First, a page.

I place sheets as of paper as drop sheets under the paintings I’m working on. The paper catches all the paint that splatters, And eventually gets marked up with pencil and ink. Often I find the drop sheets on their own can be quite beautiful.
These sheets will eventually get used in different ways. They get transformed into paintings or collages. I tend to keep all scraps of paper if they seem interesting, and this does cause a general air of chaos in my studio.
Eventually the drop sheets get turned into something like this detail. This painting has a layer of thin transparent rice paper laminated to the surface. You can still see what is underneath. I work the top layer with watercolour and gouache.
My daughter loves to work in the studio, and here she is painting a picture of us driving in our old car to the beach.
Even though I have several piles of things I’m working on, I decided to start a new painting. Something for Easter.
Then I thought I might as well start two. Cats with bunny ears. Screams Easter.
Watercolour artists are the tech geeks of the art world. No other group of artists will spend so much time talking about materials and techniques in such detail. When I meet another watercolourist for the first time the conversation is usually a series of questions that goes like this.
1) Do you stretch your paper?
2) Why not?
3) What brand paint do you use?
4) What kind of brushes do you use?
5) Where do you stand on Masking fluid?
We never get to a sixth question because this is when a conceptual artist comes over and beats us up.
My answers to these questions usually are.
1) No I don’t stretch my paper.
2) I paint with a dry technique, and I find the paper if it does wrinkle can easily be flattened.
3) Winsor & Newton artist quality watercolours, and Winsor & Newton Designers colour gouache.
4) I use all types of brushes, but I find if I spend a bit more money on a high quality brush it will last forever, and save me money in the long term.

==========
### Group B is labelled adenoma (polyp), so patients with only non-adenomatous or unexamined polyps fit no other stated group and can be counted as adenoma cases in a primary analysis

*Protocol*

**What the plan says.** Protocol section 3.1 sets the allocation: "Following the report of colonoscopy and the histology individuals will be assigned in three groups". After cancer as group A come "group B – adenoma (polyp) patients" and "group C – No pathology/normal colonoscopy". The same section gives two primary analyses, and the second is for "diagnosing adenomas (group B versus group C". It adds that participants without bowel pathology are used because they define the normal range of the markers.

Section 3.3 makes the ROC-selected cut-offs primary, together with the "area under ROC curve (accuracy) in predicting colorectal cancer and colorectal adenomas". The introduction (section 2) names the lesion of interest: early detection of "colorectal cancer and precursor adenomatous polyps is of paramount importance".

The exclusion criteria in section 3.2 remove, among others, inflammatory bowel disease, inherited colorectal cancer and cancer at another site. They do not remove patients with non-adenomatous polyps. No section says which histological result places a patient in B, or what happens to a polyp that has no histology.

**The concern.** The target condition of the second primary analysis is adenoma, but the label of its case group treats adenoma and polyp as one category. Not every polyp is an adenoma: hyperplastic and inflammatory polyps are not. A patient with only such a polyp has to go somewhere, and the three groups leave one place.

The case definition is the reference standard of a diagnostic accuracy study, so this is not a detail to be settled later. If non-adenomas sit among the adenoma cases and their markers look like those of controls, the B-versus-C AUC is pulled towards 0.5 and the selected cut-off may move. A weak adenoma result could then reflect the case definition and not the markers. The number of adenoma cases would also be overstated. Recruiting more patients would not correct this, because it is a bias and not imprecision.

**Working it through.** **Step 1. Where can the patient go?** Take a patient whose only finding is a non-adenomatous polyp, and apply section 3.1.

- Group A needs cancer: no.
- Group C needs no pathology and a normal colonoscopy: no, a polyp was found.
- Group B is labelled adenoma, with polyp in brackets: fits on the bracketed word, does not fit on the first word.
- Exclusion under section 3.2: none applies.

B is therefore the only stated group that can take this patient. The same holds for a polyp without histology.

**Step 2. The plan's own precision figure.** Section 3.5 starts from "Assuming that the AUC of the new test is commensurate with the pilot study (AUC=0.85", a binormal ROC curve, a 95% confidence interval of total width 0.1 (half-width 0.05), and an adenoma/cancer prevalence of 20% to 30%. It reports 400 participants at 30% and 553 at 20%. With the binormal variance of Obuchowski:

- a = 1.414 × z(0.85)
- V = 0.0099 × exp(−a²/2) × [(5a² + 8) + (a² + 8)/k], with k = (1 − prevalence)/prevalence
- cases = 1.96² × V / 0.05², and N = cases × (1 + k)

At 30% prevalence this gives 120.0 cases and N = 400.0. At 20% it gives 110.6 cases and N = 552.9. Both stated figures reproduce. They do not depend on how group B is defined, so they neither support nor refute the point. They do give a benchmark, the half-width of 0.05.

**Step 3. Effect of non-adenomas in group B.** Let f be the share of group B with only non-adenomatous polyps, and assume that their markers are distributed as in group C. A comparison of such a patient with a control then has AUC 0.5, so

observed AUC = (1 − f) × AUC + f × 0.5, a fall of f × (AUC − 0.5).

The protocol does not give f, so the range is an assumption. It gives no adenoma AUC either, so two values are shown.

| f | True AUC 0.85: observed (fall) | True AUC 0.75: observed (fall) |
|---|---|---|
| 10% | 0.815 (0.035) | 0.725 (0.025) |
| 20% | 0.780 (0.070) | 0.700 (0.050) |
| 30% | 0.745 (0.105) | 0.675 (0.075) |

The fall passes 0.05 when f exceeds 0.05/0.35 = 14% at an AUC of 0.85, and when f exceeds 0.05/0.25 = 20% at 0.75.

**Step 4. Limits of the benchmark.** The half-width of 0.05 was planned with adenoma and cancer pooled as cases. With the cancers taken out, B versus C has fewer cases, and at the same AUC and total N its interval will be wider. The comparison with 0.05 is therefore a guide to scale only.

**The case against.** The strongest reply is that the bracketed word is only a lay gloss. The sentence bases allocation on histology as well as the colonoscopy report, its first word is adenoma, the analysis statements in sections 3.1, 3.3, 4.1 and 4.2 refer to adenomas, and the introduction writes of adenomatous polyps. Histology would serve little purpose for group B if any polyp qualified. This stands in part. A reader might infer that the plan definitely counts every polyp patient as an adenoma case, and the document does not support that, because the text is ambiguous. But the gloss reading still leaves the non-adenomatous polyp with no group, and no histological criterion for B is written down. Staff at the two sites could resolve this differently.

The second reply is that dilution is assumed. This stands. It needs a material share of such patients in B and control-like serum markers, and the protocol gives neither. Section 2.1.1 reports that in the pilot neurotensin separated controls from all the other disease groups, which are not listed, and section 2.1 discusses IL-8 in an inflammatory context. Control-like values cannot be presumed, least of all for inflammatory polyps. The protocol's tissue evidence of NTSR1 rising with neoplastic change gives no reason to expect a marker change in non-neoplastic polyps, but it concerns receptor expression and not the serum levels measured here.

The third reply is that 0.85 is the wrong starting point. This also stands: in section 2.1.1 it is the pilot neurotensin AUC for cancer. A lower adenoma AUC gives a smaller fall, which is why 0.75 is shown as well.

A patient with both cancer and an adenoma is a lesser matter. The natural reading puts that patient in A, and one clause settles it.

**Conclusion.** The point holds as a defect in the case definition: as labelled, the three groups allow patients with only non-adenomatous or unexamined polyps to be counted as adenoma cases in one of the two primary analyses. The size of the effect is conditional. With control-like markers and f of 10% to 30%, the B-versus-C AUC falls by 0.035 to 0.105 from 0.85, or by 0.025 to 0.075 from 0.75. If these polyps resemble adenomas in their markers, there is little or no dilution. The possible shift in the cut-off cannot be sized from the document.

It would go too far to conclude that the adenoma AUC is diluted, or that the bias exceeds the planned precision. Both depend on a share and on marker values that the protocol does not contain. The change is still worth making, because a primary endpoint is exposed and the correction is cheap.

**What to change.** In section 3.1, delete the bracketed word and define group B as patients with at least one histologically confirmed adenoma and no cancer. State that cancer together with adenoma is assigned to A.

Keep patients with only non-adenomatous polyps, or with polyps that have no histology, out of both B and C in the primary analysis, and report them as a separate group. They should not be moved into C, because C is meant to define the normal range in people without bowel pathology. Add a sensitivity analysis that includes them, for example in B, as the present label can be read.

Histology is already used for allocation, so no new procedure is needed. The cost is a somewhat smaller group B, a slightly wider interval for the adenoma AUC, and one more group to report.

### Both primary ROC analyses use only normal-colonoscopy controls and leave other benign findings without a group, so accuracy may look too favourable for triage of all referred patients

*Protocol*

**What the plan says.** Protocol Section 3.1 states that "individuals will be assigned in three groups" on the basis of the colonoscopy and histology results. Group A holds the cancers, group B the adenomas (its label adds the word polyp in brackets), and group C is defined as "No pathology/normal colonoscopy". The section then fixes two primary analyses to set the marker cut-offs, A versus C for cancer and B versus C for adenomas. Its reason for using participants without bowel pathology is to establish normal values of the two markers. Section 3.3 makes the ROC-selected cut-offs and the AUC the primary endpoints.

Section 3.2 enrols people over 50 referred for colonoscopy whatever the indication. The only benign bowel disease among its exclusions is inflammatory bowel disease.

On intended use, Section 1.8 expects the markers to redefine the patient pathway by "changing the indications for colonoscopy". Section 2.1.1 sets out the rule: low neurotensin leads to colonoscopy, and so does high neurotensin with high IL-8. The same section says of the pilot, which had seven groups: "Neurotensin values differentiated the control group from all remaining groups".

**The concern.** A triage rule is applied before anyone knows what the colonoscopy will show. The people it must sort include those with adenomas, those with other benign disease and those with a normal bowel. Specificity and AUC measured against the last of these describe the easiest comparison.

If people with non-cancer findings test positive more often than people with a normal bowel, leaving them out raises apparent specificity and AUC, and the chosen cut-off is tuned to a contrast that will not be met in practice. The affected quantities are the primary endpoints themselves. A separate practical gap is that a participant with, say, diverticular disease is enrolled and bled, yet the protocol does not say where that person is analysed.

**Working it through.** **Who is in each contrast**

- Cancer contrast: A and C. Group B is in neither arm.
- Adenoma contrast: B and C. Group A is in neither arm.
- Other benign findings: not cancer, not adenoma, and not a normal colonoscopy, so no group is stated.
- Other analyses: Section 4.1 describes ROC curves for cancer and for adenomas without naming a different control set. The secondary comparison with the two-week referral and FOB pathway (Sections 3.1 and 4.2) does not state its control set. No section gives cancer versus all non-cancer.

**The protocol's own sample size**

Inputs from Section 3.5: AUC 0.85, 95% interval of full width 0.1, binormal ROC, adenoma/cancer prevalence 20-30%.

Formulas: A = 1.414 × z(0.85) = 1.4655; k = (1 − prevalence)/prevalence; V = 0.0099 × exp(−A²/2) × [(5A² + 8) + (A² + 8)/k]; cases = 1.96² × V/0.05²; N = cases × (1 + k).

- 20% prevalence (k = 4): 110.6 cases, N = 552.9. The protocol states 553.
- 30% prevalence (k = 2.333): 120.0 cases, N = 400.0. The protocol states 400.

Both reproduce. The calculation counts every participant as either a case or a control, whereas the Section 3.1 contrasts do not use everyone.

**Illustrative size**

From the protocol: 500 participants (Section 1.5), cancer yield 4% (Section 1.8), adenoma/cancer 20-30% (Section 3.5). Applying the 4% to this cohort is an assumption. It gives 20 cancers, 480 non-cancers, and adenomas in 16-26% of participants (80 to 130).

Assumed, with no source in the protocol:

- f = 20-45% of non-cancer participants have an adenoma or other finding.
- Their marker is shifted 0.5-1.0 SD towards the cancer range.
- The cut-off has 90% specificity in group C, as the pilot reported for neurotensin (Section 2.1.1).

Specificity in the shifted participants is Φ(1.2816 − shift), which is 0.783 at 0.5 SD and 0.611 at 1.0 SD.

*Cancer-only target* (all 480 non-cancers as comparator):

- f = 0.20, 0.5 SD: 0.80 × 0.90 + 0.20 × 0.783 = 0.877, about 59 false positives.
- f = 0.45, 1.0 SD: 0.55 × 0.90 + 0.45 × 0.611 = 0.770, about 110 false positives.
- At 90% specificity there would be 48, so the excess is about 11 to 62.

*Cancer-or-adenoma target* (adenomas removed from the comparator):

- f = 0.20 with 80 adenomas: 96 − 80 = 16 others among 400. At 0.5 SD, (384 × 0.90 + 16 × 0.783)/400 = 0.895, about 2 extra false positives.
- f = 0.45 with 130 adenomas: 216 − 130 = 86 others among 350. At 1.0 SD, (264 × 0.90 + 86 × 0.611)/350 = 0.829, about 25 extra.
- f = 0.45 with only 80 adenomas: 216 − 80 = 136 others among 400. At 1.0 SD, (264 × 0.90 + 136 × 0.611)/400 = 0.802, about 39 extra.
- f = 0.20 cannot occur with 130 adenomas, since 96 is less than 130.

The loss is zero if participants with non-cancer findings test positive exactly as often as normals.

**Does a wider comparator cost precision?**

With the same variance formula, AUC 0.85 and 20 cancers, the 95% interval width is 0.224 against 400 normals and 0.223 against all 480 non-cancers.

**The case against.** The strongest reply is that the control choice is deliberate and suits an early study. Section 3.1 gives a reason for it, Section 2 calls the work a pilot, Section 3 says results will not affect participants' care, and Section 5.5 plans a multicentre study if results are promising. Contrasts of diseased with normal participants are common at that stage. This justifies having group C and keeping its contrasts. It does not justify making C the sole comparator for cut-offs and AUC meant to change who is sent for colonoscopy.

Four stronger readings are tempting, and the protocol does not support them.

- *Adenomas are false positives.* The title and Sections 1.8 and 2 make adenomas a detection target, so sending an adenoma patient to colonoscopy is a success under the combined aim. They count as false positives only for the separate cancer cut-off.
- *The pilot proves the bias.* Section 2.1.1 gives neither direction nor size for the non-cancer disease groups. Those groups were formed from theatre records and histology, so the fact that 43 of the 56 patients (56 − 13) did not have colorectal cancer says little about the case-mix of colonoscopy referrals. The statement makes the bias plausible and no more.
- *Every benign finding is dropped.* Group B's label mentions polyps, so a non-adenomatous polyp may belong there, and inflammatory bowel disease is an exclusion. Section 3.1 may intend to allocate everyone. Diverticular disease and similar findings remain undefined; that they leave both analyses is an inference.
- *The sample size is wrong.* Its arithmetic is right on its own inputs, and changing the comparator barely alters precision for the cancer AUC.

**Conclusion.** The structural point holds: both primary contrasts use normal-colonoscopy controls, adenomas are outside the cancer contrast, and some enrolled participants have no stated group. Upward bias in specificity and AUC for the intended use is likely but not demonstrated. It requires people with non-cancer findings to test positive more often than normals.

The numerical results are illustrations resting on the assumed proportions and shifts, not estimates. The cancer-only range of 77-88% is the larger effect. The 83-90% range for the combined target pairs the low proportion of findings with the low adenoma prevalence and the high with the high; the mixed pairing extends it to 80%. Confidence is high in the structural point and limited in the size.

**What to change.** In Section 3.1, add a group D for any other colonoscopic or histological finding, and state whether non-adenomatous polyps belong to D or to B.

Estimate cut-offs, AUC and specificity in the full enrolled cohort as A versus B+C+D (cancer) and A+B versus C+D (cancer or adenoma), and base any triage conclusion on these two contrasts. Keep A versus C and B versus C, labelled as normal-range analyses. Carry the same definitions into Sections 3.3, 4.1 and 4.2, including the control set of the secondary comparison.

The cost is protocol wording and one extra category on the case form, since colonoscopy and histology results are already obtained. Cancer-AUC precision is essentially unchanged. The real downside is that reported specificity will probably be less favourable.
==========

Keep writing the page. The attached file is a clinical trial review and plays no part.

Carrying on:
5) I never use masking fluid. I prefer to paint freehand. However it can be useful if you are painting a complicated pattern, and using the white of the paper to create highlights and line.
The painting process begins when I have completed the drawing, and cleaned up the surface of the painting. I erase any marks that might have been left over from corrections in the drawing.
I usually begin by painting in the background first. The sky and ground are blocked in, and then I begin working on the figure and other little details. The pattern on the dress I drew in with a silver paint pen. Most of the watercolour will resist the silver paint, but I will go back and touch up any areas that the paint might have covered.
Details in the foreground.
Line drawing to begin with.
Line drawing to begin with.
I always start a watercolour with a pencil line drawing. The paper I’m using is Arches 140lb cold pressed watercolour paper.
At first I lightly draw in the central area of the composition, and then begin to add elements to the foreground, background, and sides of the of the composition. I like to add random elements, and often have action taking place just off the picture plane. These elements that you can only see a fraction of often point to the center of the drawing.
Mystery is a big part of an interesting painting for me. I like to tell just enough of the story so the viewer is free to add to, or completely change what the painting is about. Keep in mind I also will probably have no idea what the painting is about. As it goes forward the painting will change in meaning and intention.